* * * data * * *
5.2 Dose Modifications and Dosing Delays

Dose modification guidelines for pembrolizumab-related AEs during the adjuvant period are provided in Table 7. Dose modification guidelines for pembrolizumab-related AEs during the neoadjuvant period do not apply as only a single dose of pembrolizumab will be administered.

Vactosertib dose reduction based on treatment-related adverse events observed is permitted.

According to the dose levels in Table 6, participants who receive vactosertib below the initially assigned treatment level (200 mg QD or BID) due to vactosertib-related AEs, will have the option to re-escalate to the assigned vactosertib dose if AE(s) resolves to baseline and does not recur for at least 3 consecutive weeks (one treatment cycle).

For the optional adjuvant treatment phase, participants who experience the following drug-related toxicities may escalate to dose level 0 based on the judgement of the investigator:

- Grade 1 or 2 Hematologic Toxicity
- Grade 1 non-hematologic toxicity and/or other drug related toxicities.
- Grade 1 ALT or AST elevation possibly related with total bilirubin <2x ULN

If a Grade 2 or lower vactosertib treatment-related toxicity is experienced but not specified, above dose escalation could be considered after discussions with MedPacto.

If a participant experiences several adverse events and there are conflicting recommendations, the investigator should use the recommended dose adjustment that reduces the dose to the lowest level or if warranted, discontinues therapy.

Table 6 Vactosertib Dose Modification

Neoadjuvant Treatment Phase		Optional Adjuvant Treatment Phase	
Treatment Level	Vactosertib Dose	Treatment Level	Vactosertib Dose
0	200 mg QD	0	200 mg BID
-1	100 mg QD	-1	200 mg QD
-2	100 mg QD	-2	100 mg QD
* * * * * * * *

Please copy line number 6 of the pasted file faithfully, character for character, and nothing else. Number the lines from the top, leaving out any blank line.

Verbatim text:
- Grade 1 or 2 Hematologic Toxicity